Shazam – Most iphone users (and non-iphone users for that matter!) know about Shazam, namely because it can tell you the name and artist of any song you play for it. There are a few restrictions, though. For one, I’ve read that Shazam is only able to detect English songs, whatever that means. I’ve given it a try with some of my Italian pop music, to no avail (Ma dai!) Shazam is also limited in that it cannot detect live music, though it has on several occasions been able to read live classical music for me. Regardless of the limitations, this is one of the better apps I’ve come across. Now whenever that song I’ve always liked but never knew the name of comes on the radio, I can pull out Shazam and finally know!

Slydial – This gem of an app is the one I’m most proud of. Why? Say you need to call someone back, but you know they’ll talk your ear off and you simply don’t have the time, or perhaps you have only a quick second to let your friend know the answer to a question they’ve been bugging you about all week. This app takes care of it for you. When you open Slydial it will prompt you to choose a contact from your phonebook or to dial a number. Take your pick and let Slydial do the rest. The number will be called, but will be preceded by a series of numbers inserted by Slydial. What this does is take you directly to the voicemail of the cell phone user you just called. I hate to admit it, but I have used Slydial a couple of times, and both times were to give answers to people that I didn’t have time to talk to otherwise. Needless to say, it was not anyone I speak with regularly or would see this blog.

Public Radio Tuner – For the regular NPR listener, the Public Radio Tuner (by American Public Media) is your link to your favorite public radio stations when you’re not otherwise able to listen. Admittedly, Public Radio does not have my local 90.7 fm WXEL station yet, but as long as I can hear Car talk and Fresh Air I don’t really mind.

Balls – Designed by iotic, this is an interesting app I found only in the last couple of weeks. Balls that can vary in size fall and bounce off of each other creating sounds that imitate wind chimes while their colors change each time they hit another ball. Settings include volume, ball size, gravity, friction, bounce, balls (number of), and trails (left behind by bouncing balls). I like to set mine up with the lowest number of balls (3) and just let them bounce around, creating very calming ambient noise.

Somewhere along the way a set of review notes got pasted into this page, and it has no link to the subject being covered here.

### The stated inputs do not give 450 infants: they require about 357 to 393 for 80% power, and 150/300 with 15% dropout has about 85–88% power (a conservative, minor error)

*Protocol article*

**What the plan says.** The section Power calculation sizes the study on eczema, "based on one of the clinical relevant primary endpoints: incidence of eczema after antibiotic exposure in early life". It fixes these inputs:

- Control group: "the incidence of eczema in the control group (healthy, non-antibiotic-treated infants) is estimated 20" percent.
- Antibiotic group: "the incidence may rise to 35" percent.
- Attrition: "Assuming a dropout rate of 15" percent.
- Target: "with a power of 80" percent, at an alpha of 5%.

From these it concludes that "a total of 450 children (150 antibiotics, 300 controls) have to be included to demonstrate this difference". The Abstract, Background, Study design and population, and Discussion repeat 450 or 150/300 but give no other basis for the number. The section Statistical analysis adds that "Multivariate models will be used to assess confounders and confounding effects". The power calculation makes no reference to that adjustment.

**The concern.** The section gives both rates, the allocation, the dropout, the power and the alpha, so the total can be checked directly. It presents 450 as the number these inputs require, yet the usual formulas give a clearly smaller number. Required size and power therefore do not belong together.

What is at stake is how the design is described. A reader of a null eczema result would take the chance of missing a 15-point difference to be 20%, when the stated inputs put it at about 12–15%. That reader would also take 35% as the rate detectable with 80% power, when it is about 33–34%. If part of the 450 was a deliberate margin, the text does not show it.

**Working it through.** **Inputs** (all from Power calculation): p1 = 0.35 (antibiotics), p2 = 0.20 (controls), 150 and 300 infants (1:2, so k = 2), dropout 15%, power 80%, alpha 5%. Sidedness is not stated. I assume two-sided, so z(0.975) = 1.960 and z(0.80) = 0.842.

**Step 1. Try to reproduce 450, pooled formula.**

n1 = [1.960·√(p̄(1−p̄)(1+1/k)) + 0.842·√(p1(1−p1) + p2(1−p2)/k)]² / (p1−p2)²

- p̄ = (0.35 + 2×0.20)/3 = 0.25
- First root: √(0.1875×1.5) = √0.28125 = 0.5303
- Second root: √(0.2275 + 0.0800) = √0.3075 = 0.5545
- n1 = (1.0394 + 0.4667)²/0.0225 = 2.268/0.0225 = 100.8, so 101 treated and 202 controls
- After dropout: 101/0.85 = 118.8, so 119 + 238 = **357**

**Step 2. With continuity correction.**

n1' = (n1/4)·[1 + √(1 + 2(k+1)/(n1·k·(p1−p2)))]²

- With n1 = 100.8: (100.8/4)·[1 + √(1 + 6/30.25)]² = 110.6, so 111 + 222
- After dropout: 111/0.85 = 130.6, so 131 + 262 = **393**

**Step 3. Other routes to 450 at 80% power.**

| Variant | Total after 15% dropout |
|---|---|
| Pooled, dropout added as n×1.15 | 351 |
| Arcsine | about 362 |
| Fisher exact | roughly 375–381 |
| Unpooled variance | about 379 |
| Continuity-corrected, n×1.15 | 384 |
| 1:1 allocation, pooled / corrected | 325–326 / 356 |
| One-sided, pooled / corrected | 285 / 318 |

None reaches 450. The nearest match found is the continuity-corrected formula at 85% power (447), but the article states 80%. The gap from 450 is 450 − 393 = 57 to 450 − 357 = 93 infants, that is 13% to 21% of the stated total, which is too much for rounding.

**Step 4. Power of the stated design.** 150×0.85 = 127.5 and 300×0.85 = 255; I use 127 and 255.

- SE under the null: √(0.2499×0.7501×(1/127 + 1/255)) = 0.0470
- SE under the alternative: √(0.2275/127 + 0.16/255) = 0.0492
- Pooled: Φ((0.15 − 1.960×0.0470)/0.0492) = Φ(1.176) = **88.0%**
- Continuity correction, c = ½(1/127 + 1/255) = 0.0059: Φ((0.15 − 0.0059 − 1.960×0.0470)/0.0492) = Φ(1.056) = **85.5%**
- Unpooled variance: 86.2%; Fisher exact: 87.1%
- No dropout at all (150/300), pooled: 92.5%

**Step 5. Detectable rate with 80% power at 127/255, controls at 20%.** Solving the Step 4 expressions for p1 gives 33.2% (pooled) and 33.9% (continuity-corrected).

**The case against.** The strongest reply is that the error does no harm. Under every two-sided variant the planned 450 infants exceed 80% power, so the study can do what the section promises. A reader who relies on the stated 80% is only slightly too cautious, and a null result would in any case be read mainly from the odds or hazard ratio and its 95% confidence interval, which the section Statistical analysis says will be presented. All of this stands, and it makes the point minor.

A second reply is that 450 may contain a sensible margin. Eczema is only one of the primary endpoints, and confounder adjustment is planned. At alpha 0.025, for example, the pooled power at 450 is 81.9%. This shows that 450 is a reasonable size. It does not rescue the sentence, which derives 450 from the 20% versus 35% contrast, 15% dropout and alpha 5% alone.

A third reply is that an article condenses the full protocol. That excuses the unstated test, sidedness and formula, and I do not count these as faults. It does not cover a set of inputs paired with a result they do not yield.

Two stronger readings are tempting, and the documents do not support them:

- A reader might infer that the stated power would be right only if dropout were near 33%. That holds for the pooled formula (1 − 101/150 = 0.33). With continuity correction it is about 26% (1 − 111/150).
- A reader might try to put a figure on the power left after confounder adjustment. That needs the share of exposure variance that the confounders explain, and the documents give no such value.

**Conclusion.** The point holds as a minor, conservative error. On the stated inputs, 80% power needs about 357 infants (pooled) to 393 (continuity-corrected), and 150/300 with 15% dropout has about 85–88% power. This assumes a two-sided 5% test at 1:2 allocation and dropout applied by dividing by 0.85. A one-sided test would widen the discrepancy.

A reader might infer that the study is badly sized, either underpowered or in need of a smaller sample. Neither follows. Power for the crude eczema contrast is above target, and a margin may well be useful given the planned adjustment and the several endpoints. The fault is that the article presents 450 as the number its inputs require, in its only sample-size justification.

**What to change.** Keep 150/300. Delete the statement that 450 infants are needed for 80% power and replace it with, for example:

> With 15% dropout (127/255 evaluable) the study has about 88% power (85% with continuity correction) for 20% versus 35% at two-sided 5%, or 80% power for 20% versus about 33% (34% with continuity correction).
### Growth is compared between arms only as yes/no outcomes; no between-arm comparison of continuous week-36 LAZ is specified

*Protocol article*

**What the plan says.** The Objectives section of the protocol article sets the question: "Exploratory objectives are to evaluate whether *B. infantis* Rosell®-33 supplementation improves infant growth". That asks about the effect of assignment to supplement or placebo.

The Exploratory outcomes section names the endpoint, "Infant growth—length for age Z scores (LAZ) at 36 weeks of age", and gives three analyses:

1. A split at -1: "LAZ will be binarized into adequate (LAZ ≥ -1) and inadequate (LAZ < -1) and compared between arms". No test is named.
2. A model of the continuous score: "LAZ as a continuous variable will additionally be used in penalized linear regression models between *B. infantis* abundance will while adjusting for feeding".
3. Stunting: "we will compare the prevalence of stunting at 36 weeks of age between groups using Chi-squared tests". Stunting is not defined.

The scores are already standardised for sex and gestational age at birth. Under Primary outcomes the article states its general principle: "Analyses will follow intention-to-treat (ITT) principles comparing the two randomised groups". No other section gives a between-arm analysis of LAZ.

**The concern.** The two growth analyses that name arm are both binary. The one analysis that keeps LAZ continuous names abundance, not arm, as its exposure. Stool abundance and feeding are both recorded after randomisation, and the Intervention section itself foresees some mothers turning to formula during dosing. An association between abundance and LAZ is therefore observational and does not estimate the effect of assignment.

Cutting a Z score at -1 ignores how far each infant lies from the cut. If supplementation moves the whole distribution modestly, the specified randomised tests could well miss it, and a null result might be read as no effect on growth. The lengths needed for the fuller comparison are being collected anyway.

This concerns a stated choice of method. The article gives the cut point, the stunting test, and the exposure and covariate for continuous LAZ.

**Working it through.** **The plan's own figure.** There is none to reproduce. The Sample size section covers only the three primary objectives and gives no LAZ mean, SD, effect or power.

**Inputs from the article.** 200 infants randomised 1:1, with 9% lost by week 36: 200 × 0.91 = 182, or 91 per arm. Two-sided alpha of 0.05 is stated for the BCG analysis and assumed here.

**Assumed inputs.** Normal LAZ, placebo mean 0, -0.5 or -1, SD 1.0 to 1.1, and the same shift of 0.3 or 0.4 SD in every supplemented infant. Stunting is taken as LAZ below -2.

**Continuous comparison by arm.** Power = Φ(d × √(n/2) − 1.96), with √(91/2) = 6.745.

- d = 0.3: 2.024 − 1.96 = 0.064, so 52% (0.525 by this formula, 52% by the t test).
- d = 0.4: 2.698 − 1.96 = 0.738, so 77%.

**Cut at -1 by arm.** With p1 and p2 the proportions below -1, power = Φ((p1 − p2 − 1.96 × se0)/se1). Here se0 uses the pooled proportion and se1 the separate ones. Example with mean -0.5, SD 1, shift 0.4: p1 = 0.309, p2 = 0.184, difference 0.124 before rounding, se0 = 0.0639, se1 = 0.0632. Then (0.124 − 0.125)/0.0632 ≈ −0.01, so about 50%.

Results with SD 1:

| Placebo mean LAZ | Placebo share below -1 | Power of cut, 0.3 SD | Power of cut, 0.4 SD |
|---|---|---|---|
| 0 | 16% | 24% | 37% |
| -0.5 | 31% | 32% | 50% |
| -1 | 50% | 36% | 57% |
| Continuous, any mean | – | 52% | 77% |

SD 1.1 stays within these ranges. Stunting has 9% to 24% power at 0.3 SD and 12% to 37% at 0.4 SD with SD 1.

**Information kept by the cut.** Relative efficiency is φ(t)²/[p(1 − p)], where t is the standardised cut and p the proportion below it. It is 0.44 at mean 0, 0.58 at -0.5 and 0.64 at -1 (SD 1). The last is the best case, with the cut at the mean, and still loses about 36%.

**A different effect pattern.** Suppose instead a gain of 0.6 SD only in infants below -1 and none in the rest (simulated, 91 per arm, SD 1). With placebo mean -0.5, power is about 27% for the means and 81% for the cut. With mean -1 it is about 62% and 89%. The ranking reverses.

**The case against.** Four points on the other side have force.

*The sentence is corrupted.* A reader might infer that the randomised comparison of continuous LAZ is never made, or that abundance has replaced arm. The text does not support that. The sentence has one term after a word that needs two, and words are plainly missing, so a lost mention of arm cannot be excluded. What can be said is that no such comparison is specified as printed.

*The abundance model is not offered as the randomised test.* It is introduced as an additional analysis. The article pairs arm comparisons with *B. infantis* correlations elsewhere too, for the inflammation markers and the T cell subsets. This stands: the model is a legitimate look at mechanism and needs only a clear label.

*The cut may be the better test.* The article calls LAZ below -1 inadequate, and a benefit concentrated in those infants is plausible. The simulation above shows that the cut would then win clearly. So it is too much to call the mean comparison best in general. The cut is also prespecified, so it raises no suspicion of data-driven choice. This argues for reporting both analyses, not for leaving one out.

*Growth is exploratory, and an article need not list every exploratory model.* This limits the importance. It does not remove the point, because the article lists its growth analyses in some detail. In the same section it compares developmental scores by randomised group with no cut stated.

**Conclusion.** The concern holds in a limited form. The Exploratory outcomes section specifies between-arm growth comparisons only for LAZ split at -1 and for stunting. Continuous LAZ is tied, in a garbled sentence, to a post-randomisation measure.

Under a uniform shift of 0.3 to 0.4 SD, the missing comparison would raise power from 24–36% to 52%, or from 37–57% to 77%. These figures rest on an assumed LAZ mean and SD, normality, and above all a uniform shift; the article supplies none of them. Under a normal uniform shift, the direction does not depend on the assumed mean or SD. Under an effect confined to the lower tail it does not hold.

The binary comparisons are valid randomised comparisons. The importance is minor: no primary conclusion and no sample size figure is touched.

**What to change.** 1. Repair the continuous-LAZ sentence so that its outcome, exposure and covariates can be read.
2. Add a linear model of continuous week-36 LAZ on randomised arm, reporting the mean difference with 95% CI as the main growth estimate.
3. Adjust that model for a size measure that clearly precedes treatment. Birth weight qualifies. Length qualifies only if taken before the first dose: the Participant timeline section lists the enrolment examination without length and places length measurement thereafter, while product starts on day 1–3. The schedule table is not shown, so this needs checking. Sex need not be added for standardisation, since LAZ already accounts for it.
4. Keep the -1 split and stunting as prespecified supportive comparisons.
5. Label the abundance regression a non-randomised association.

AroundMe – Granted, I’ve only had this for a day, but this cool app by Tweakersoft is one of the best. Once it has your location, you can find nearly anything that is around you. Not sure where to find gas, hospitals, theaters, restaurants, bars, hotels, banks and more? Now you do. Get it. It’s free.

The Weather Channel – The built-in iphone weather app is good, but The Weather Channel app gives you hourly updates and a 10 day forecast, as well as any weather alerts. It’s definitely worth getting.

Pandora – For those who don’t necessarily have a specific library of music, and even those who do, Pandora will be a necessity on your iphone. Simply type in the name of a song or artist you like and Pandora creates a playlist of songs around that search. Pandora is your free personalized radio.

There are plenty more apps that are just as awesome, but these nine did it for me, not only because they're useful and fun, but because they are all free.

Wednesday, February 18, 2009

Dawkins' Delusion

I’ve been meaning to pick up Richard Dawkins’ infamous book, The God Delusion, for quite some time; I just haven’t had the chance. Now, more than ever, I think I will pick it up. Just a couple of days ago a friend of mine, Jonathan, wrote a blog titled Conceding Dawkins. In that blog, Jonathan posted several quotes by Richard Dawkins that gave me a bit of insight into what Dawkins thinks of faith. Furthermore, Dawkins was quoted as saying that the more you understand the significance of evolution, the more you are pushed towards atheism. Additionally, Dawkins is also quoted as saying that "even mild and moderate religion helps to provide the climate of faith in which extremism naturally flourishes."

Now, I’ve always been a believer in religious freedom, in people having the right to believe what they believe without fear of repercussion. That said, I absolutely cannot stand it when non-theists (and theists, for that matter) say things regarding belief in God that are incredibly false. As I’m sure you can guess, Dawkins has done this, and I intend to point it out.